In September 2006, the United States House of Representatives and Senate passed legislation that would make it illegal for financial institutions to conduct monetary transactions with online gambling sites. This legislation, termed the Unlawful Internet Gambling Enforcement Act (UIGEA), was "tacked on" in the final hours (shortly before adjourning for the midterm elections) as an amendment to the unrelated and virtually unstoppable SAFE Port Act, which was intended to improve the security of American ports. The Act was signed into law by then U.S. President Bush on October 13, 2006. The specific UIGEA part of the Act can be read here.
Several large online gambling operators including 888.com, Party Gaming and Bwin immediately stopped accepting bets from U.S. customers, and saw their stock prices tumble accordingly. However, many other operators have continued to accept customers from the United States despite the legal uncertainty this law has created.
Curiously, no part of the UIGEA defines what exactly "unlawful Internet gambling" is and no part of the Act prohibits anyone from gambling online. A couple of years of hindsight has revealed the effects of this legislation to be:
- A minor inconvenience for U.S. players who would like to play poker or casino games online
- A flourishing industry of smaller, less visible, and largely unregulated operators happy to accept customers from the U.S.
- Most of the largest, most professional, and well regulated operators unwilling or unable to accept U.S. customers
- Billions of potential tax revenue lost by State and Federal U.S. governments
Below you can find an archive of all UIGEA related news articles we have posted to the site.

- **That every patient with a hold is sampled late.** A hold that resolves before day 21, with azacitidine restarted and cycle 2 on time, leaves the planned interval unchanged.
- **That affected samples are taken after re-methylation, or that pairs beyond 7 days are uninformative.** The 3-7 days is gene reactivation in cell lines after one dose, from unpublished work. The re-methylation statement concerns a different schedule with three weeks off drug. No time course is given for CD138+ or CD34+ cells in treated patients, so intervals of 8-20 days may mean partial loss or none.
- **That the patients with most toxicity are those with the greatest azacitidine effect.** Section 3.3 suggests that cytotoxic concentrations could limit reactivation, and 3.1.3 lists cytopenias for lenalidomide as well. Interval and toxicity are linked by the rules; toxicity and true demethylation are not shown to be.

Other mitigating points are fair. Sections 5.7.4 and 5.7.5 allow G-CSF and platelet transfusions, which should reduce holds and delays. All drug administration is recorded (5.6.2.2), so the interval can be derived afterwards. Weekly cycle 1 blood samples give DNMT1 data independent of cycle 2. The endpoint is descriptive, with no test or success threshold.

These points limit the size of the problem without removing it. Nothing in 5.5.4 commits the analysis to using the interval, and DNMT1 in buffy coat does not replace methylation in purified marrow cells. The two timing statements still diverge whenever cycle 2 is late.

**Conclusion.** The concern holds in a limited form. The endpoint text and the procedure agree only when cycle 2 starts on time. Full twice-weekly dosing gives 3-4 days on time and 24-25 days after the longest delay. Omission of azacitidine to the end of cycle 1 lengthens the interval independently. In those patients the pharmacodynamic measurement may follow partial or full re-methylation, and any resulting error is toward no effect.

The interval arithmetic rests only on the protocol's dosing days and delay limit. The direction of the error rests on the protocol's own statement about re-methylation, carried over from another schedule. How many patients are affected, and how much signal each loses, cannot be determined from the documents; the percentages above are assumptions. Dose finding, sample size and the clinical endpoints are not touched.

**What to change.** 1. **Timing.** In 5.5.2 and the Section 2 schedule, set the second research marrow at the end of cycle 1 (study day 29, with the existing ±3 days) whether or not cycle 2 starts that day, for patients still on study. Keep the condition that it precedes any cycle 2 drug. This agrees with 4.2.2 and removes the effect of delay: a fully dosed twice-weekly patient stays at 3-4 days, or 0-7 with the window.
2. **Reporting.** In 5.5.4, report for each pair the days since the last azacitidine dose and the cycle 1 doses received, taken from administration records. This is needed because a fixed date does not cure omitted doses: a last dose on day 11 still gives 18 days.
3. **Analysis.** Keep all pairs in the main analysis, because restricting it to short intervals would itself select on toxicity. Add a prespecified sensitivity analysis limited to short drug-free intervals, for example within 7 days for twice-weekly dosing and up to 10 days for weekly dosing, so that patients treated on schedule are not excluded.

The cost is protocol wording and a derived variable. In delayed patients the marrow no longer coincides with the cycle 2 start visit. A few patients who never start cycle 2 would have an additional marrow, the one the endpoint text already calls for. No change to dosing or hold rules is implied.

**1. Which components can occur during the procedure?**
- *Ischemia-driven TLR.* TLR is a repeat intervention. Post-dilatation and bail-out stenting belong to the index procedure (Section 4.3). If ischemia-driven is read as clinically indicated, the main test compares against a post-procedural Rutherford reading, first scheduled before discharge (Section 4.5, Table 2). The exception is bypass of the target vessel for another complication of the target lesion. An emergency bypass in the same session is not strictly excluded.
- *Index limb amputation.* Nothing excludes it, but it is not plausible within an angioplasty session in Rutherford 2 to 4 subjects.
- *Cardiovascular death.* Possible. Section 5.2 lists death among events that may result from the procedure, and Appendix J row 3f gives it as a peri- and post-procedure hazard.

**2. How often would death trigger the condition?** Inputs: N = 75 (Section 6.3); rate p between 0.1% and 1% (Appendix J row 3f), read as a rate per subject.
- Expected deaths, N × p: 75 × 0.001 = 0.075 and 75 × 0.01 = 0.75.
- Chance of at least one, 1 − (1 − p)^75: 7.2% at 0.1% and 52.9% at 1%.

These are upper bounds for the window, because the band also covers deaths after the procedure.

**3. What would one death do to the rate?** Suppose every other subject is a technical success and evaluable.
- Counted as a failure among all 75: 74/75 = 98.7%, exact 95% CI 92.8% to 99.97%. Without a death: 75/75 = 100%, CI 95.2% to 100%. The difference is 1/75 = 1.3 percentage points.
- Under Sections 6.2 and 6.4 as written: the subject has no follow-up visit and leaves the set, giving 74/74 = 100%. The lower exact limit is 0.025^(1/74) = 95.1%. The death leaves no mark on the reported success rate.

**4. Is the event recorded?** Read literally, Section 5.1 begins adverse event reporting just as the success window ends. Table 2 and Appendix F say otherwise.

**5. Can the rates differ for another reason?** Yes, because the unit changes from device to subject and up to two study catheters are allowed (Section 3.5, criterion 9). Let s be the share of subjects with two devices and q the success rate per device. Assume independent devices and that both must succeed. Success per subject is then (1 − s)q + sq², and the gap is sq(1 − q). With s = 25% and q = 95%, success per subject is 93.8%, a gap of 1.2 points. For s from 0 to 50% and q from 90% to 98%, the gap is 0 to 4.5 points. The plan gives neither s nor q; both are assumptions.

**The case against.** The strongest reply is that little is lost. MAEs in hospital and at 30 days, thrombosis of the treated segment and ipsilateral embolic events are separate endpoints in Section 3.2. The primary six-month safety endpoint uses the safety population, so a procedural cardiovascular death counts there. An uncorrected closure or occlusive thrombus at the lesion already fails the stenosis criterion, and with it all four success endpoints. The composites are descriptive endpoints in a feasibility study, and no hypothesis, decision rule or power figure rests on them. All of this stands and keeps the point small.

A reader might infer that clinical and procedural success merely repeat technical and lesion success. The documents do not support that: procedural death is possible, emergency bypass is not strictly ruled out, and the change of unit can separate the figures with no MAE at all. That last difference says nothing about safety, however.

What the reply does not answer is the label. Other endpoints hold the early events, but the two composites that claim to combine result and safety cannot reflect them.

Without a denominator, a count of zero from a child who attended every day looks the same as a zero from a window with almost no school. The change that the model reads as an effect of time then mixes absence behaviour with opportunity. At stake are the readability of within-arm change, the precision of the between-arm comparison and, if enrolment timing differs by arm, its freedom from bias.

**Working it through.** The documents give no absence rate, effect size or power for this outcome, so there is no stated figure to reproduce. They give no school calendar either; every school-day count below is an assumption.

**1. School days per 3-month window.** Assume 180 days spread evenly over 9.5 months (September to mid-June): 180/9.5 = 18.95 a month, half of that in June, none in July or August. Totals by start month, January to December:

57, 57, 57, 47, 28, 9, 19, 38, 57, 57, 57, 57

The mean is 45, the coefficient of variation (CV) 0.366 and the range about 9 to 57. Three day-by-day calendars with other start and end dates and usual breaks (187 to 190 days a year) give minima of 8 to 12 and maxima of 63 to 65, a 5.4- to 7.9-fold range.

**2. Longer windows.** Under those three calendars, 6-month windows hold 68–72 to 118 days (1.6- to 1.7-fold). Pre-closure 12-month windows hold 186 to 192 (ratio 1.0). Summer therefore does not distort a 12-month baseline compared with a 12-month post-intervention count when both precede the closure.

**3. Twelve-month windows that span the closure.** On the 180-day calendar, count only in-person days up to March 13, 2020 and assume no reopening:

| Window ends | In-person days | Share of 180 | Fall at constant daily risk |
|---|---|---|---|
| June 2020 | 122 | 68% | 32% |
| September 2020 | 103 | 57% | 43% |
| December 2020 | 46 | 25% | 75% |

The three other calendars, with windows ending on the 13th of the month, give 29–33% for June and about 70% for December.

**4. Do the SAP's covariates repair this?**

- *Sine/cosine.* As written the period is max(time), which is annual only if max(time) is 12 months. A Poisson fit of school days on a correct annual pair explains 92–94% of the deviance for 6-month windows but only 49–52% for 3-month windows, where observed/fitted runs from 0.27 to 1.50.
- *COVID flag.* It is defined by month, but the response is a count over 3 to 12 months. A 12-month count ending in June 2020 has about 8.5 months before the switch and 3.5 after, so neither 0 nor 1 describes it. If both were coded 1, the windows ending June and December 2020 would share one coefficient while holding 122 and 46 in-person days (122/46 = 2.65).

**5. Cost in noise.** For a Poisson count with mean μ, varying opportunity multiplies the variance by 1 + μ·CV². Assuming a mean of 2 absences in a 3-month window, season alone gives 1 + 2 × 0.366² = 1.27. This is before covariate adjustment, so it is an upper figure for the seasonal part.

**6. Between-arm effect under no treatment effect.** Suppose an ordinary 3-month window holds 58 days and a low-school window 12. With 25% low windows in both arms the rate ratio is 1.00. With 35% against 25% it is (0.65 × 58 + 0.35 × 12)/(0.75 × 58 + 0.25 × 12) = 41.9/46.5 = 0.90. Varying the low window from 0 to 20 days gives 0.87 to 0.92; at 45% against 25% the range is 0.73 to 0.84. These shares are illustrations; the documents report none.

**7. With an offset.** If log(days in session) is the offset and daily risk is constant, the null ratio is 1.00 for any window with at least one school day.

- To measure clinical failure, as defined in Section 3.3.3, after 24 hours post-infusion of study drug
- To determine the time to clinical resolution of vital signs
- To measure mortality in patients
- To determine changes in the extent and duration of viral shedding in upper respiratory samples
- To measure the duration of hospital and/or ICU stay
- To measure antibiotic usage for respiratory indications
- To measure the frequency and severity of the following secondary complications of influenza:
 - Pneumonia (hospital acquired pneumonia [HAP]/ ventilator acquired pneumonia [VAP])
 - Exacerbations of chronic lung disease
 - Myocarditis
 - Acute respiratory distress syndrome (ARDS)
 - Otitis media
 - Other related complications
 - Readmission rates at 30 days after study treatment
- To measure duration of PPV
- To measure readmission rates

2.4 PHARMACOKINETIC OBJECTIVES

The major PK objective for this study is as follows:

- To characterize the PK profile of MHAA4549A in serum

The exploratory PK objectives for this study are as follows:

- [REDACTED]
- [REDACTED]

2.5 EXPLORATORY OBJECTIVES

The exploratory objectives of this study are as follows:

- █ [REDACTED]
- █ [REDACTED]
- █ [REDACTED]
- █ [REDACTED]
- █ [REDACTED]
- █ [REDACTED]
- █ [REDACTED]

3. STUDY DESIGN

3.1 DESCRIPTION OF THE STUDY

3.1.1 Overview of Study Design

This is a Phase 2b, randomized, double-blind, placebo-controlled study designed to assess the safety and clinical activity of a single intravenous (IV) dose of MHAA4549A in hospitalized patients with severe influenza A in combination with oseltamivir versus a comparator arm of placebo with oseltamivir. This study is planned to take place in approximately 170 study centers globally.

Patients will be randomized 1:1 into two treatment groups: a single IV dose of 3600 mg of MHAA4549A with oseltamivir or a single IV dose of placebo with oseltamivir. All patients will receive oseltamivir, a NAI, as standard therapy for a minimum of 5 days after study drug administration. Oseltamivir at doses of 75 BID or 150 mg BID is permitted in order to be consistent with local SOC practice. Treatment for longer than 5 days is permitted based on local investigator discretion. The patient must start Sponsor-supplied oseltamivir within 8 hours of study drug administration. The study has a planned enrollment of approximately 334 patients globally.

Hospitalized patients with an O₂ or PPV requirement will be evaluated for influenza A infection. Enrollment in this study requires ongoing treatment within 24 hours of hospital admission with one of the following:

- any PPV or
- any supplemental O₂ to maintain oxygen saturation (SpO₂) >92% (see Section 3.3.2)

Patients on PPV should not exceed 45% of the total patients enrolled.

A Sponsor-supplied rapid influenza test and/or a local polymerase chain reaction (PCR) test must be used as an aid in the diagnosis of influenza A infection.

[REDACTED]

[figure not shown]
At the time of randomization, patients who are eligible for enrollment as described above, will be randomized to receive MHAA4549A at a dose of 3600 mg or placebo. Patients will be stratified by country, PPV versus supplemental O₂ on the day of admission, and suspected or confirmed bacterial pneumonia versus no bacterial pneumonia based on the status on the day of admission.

Sep 29, 2011 by CasinoListings
A pro-online poker petition put up on the White House's "We The People" website that would give congressional consideration to any petition with more than 5,000 signatures has exceeded that number and is continuing to grow by the day. Read more
Sep 27, 2011 by CasinoListings
Nevada's Gaming Control Board held a workshop to discuss the potential of having legalized online poker this week, with very little controversy or argument being generated. Read more
Sep 22, 2011 by CasinoListings
Legal representatives for Full Tilt Poker disputed the U.S. Department of Justice's shocking allegations that the troubled poker site acted as a global Ponzi scheme. Read more
Sep 21, 2011 by CasinoListings
The United States Justice Department dropped a bombshell in regards to troubled poker site Full Tilt Poker by saying the company was operating as a ponzi scheme. Read more
Sep 20, 2011 by CasinoListings
American Gaming Association President and CEO Frank J. Fahrenkopf Jr. has once again called for regulation of online poker in the United States by issuing a statement as well as unveiling a proposed code of conduct for poker site operators. Read more
Sep 19, 2011 by CasinoListings
The Nevada Gaming Control Board has set up the first draft for state regulations on internet poker, and a workshop has been scheduled to discuss the draft. Read more
Sep 16, 2011 by CasinoListings
Washington D.C. based coalition FairPlayUSA has announced that it has brought on Former Pennsylvania Governor Tom RIdge and Former FBI Director Louis Freech as members of its Advisory Board. Read more
Sep 16, 2011 by CasinoListings
Intrastate online poker is one step closer to becoming a reality in Massachusetts has made its way through the State House of Assembly this week. Read more
Sep 12, 2011 by CasinoListings
Online poker advocacy group the Poker Players Alliance (PPA) has initiated a new petition with the goal of spreading the word about how online poker legalization can help the economy. Read more
Sep 5, 2011 by CasinoListings
PokerStars has reached an agreement with the U.S. Department of Justice that will see the troubled poker site's funds released from a bank account. Read more